I was talking to a friend about her little girl, Lorelei, who is now 4 years old. Because both parents are darn clever with pretty impressive vocabularies, this 4-year-old is unusually articulate.

The problem with a very articulate 4-year-old is that it really throws you off. You have this individual who sounds like a reasonable, rational person, but they are actually 4 and therefore are in no way, shape, or form reasonable about anything. Like marshmallows.

For good reasons every parent will understand, marshmallows in my friend’s home are rationed to ensure no one gets a tummy ache. Of course, rational rationing is never something that 4-year-olds are fans of under any circumstances. This particular clever and articulate 4-year-old knew how to hide with the entire bag, devour it, then admit to her crime as she began to feel the tummy ache’s onset. And while Lorelei couldn’t exactly plead her case effectively, she was still able to manage to be adorably contrite because of her command of the English language.

This places parents into the terrible position of having to mete out some level of punishment to someone too cute for words, and not to laugh during the very serious confession. We do what we must as parents, upset that we didn’t think of recording the entire thing so we could be famous for 2.5 seconds on YouTube.

Anyway, in my experience, it doesn’t end here. Articulate 4-year olds turn from marshmallow hiders into family debaters. I know because we have one in our house. Mireya, who is now 17, has the certainty of the very bright and the very young. She will take on a position and commit fully to the argument. And woe be to the person who takes an opposing view because, folks, you are in for an ongoing debate that could run for days.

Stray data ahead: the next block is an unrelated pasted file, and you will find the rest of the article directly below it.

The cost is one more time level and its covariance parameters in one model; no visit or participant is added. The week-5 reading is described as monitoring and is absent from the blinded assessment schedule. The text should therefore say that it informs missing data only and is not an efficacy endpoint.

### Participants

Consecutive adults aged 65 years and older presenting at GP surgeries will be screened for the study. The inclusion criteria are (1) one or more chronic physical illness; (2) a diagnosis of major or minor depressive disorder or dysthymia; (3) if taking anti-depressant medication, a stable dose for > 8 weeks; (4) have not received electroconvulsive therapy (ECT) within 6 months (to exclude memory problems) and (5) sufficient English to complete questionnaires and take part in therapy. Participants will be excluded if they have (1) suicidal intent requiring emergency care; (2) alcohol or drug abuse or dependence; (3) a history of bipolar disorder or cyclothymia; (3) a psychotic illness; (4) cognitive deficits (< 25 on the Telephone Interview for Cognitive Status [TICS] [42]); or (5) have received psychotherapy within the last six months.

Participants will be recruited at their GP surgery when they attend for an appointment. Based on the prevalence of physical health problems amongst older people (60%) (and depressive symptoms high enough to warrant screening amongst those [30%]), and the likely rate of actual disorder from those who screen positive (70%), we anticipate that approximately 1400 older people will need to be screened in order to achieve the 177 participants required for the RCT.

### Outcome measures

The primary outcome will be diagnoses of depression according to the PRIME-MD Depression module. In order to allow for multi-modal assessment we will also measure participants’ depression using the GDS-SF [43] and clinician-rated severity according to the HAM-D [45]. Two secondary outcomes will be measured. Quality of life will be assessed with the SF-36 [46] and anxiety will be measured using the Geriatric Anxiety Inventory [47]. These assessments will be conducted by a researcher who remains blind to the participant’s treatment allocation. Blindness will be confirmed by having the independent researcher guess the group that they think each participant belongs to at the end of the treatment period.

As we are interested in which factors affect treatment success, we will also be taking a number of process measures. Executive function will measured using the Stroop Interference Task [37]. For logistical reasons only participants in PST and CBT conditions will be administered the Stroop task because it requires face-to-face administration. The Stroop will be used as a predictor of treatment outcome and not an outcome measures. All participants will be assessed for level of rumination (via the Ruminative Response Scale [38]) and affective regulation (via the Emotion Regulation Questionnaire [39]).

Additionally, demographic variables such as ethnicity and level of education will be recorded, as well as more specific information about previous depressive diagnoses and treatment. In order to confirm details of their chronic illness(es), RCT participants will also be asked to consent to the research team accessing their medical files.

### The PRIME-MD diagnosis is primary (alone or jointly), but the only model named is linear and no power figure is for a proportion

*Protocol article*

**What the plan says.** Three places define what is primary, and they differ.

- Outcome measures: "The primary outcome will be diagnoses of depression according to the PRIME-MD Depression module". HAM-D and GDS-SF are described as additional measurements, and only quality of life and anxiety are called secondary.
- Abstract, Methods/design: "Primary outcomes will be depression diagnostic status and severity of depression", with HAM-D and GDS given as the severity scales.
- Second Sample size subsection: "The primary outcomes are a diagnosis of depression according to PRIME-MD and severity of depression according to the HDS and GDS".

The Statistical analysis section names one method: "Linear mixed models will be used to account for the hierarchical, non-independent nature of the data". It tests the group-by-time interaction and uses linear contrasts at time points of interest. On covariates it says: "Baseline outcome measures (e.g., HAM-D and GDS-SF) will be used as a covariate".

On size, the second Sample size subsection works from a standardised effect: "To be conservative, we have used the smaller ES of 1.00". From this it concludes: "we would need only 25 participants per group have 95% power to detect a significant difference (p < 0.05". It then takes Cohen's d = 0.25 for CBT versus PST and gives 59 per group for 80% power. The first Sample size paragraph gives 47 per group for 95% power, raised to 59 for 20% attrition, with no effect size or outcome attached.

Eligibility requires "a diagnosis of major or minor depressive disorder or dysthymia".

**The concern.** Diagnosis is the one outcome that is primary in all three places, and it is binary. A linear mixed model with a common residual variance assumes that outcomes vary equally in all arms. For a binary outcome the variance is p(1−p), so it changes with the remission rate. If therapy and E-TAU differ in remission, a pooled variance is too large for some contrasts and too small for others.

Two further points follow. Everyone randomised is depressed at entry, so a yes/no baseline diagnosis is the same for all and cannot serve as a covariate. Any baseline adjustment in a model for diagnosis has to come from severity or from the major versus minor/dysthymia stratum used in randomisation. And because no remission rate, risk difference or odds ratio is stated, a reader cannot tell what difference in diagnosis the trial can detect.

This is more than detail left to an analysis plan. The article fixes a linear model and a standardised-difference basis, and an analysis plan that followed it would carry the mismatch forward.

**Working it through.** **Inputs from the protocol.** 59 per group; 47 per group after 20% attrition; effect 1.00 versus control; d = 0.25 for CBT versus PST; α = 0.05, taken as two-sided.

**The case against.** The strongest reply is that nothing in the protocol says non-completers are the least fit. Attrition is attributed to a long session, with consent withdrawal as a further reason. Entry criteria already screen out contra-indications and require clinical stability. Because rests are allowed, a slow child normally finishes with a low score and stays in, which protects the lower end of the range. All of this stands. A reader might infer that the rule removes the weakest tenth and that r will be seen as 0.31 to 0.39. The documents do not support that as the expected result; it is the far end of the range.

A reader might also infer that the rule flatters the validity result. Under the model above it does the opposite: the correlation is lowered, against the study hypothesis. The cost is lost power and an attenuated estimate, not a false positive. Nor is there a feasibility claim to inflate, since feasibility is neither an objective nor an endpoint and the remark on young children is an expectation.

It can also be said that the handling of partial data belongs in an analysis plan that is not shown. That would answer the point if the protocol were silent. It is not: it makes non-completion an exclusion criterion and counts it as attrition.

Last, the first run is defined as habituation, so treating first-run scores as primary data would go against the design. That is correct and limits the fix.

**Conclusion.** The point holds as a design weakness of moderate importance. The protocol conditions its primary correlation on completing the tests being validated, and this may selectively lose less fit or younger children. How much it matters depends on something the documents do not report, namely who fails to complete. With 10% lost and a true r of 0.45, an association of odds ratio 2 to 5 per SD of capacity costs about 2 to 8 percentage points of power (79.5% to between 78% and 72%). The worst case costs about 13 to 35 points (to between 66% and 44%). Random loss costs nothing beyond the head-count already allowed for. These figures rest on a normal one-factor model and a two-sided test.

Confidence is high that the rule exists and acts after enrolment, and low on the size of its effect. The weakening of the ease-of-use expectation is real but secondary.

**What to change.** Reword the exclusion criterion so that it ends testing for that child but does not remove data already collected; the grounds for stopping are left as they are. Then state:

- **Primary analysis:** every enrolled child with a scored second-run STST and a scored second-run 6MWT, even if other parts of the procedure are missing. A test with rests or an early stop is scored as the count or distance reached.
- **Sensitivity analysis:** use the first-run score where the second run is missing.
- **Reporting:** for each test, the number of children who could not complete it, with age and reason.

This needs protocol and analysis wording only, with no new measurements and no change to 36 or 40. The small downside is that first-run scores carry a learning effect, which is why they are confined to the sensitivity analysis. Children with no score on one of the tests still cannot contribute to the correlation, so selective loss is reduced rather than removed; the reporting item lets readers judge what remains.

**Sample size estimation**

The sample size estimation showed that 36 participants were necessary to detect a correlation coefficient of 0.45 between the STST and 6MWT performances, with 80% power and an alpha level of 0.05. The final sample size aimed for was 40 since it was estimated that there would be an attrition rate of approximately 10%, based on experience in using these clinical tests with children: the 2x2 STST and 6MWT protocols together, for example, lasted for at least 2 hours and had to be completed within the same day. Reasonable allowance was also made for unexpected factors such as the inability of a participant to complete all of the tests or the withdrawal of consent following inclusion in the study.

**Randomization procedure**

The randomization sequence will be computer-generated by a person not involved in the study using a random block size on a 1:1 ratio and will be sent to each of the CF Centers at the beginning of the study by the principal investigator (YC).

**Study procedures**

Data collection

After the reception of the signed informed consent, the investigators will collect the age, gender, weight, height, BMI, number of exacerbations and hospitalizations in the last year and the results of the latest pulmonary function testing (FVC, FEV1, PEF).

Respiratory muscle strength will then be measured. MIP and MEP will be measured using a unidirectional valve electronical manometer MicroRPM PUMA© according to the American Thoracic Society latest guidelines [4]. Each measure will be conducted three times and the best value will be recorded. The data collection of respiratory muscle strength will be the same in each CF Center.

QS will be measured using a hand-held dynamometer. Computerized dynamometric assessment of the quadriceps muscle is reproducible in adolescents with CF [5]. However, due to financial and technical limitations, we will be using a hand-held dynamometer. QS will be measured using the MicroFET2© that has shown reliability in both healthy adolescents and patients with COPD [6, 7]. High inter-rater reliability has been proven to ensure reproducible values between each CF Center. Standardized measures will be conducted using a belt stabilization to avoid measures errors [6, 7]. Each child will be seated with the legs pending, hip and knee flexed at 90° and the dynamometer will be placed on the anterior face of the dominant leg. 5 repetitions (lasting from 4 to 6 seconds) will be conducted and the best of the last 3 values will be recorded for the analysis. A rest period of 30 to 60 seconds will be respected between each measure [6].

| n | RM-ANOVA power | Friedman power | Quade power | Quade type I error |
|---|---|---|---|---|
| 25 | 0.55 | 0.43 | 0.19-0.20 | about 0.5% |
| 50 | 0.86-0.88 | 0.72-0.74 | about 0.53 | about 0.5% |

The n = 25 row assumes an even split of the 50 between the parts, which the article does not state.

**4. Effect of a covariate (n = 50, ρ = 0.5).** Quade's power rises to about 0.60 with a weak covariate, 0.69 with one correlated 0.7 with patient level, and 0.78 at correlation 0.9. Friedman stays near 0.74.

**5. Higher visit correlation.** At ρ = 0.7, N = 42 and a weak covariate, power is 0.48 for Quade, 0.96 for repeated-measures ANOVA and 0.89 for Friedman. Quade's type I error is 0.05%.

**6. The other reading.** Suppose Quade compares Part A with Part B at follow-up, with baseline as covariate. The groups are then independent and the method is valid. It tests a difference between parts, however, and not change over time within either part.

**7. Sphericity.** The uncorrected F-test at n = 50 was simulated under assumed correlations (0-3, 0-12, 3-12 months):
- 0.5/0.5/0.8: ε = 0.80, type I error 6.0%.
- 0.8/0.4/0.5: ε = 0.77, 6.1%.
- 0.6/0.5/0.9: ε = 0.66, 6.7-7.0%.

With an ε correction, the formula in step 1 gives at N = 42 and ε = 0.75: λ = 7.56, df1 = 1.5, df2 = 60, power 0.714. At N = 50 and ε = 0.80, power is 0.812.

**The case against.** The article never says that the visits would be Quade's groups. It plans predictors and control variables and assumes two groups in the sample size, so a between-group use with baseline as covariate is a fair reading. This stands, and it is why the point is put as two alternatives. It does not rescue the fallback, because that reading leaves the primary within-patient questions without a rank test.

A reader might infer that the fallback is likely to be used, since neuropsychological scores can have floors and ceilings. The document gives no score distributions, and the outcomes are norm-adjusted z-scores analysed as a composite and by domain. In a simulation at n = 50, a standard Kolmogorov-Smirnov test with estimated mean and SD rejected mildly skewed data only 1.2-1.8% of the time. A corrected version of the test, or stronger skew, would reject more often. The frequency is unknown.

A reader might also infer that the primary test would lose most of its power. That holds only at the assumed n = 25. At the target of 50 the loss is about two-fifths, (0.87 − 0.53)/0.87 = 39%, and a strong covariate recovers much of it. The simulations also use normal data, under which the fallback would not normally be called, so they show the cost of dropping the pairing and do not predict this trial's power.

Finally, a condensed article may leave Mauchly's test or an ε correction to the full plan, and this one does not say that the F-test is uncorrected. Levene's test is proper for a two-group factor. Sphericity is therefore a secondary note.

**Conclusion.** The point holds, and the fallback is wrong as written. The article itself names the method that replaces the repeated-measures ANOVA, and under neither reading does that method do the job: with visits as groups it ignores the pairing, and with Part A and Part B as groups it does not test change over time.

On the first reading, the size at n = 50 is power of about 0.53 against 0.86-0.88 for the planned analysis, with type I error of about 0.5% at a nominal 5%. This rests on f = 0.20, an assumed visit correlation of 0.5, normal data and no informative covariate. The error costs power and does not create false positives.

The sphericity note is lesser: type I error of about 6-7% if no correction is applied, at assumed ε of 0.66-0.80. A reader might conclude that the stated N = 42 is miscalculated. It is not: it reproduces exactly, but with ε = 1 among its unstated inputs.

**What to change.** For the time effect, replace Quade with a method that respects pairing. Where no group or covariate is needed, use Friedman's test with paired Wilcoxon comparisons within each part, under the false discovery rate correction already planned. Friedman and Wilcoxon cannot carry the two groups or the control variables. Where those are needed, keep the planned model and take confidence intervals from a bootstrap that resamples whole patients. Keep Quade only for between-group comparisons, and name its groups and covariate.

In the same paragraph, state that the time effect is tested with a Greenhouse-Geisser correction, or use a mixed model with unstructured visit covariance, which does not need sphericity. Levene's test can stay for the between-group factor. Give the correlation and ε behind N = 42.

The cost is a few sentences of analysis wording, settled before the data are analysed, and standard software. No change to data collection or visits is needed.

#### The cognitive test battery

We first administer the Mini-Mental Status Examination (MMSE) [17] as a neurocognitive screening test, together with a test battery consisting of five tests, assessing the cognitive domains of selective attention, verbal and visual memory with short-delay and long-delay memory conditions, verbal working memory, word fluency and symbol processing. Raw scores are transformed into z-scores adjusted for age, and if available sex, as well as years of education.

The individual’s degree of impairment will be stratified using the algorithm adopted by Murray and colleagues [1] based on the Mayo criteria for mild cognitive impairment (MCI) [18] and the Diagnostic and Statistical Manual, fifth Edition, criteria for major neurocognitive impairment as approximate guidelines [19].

It’ll go like this. Some issue will come up and inexplicably you take the opposing view. After a while you’ll think the matter has been settled with an “agree to disagree” technique. Then several hours later she’ll raise another point on the issue. Likely you’ll counter, mostly because you have an equally intransigent position (after all she had to get this way from someone in the family). Then hour after hour, day after day, she’ll chip away at your resolve relentlessly. Three days later you will have either changed your mind or developed a new avoidance technique that requires relocation or the flu.

My friend is fully aware of the 4-year-old articulate handful she’s got, and she seems pretty well prepared for the ongoing challenges. But between you and me, my money is on the marshmallow princess. Cuz, boy, have I been there?

Winter Prosapio is a writer, a wife, and a working mom of two girls, two cats, and one ridiculously enthusiastic terrier mix.

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